Second, it was an ancient belief that evil spirits would be frightened off by the loud noise and leave the beautiful and happy couple in peace.

Another explanation for the breaking of the glass is to symbolize the fragility of a relationship.  Just like a broken glass cannot be mended, once a couple is married they are forever changed.  Both can be easily shattered.

I think that the breaking of glass should not be a reminder of our pain and sorrow, but instead, Tikkun Olam, the need to repair and heal the world.  I think that it is a good reminder that life and our world are fragile and we should not simply focus on what has broken but instead focus on what we can do to make it better.  We can treat each other with kindness and sensitivity and not be harsh.  We can do our part in taking care of our planet and not destroy it carelessly.

I have wondered why women are always shown to light the Sabbath candles.  I thought that the answer was because women traditionally take care of the home and make the meals.  This is my fourth “Why?” — "Why is it tradition for women to light the Sabbath candles?"  The roots of this answer seem to come from the Talmud.  As the story goes, Eve, in the Garden of Eden, was tempted by the snake to not listen to G-d and eat the apple.  It was explained that because of this act, it was Eve who was responsible for causing darkness in the world.  In the Talmud it says that it is women’s obligation to light the Sabbath candles and bring back light.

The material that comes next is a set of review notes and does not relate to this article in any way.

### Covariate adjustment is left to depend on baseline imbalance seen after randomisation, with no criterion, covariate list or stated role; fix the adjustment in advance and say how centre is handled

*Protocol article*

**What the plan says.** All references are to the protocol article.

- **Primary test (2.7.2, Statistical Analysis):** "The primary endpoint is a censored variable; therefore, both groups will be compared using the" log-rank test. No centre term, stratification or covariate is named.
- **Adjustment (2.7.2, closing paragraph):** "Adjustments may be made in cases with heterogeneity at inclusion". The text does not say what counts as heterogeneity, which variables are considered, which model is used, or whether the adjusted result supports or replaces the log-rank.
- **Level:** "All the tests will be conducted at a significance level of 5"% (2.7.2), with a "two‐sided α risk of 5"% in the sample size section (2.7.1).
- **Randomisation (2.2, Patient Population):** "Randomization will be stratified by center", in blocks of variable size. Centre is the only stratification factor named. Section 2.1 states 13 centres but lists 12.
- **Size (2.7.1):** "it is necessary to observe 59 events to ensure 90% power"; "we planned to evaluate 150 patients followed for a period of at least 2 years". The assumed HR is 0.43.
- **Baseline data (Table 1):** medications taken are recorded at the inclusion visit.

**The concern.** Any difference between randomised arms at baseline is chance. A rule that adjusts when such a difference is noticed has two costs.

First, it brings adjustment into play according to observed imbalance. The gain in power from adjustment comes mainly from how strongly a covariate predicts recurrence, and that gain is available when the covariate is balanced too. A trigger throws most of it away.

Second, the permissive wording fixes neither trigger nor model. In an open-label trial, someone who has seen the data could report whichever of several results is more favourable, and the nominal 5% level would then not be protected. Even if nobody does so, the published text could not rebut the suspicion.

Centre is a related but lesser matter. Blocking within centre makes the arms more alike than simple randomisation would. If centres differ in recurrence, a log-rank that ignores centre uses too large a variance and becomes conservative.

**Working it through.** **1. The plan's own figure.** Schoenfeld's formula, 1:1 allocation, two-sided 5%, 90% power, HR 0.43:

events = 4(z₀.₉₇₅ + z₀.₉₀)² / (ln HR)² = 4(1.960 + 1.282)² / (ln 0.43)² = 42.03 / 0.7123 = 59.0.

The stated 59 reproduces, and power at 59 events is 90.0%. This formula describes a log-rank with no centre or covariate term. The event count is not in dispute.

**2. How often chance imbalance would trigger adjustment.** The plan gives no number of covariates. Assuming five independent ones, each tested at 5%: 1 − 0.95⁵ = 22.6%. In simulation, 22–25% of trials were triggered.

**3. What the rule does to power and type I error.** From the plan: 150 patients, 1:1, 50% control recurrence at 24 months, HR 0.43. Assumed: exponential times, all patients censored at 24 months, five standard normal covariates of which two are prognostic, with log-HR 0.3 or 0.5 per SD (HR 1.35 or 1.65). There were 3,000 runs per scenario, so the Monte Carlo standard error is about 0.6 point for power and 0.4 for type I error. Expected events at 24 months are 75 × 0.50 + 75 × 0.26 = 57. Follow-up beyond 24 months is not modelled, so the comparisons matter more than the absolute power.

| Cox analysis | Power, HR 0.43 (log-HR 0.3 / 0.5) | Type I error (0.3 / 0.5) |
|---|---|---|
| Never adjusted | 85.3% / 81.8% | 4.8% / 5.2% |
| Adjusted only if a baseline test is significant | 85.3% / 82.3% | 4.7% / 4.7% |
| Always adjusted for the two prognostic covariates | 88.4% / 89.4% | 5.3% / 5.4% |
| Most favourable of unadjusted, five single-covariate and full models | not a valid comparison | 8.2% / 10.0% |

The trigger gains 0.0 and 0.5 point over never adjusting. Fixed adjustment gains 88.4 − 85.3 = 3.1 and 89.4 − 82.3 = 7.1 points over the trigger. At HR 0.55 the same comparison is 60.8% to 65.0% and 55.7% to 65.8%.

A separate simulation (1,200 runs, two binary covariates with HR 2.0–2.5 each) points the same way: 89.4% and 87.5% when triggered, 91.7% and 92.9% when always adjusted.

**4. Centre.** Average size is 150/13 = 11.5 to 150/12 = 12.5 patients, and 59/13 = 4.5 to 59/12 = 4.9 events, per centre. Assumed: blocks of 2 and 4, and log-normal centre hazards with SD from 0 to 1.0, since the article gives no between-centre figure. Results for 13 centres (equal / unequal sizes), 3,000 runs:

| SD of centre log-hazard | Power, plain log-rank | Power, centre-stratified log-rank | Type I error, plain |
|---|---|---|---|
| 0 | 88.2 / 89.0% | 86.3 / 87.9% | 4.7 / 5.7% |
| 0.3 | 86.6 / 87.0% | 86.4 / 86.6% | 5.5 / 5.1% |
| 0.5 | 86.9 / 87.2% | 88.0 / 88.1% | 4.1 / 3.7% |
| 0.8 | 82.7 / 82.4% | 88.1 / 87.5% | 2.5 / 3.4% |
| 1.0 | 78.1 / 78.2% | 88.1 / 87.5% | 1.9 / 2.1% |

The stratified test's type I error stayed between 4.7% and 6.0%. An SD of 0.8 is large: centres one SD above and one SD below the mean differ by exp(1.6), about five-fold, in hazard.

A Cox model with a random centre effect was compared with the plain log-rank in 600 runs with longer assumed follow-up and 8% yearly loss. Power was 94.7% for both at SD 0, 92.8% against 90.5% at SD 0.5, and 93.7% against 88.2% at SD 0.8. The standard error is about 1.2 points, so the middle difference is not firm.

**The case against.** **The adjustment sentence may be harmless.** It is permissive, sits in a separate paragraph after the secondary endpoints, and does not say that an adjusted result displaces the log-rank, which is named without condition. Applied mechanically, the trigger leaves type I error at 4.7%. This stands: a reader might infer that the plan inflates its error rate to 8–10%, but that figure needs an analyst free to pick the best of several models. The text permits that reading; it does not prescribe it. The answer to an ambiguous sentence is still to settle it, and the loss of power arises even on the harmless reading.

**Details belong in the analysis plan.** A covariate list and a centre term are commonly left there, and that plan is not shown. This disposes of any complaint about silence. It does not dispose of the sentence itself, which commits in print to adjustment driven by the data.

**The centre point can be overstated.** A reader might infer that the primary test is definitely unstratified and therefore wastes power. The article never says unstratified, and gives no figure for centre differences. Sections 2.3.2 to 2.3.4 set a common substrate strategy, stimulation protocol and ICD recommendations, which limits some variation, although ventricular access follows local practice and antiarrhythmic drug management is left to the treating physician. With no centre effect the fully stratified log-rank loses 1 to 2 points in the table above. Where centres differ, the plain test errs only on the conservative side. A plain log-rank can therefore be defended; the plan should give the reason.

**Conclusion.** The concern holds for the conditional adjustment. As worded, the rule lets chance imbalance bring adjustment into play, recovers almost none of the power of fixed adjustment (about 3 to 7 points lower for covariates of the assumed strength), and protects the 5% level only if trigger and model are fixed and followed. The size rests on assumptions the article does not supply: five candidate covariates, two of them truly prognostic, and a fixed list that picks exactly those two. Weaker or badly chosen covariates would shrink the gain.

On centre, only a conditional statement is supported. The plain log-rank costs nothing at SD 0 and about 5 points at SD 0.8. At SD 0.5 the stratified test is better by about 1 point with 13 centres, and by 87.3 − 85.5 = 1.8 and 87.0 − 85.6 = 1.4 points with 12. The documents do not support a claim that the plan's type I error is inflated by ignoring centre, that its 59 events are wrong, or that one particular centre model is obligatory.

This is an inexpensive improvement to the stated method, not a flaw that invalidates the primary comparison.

I think lighting the Sabbath candles is a beautiful tradition.  But, to think our enjoyment and commitment came from a “punishment” doesn’t sit well with me.  Women do many good things every day, both in the world and in their homes.  To me, this is a good example of how a cultural tradition needs to be explained and understood differently.  I think the answer to my question should be:

Women light the Sabbath candles because:


  • It is a tribute to all the Jewish women, generation after generation, who raised their children and took care of their homes.
  • Lighting the Sabbath candles brings light and warmth, and I hope to be able to do the same in my home.  Or…
  • Women never sit down and relax anyway, so why not add one more thing for them to do!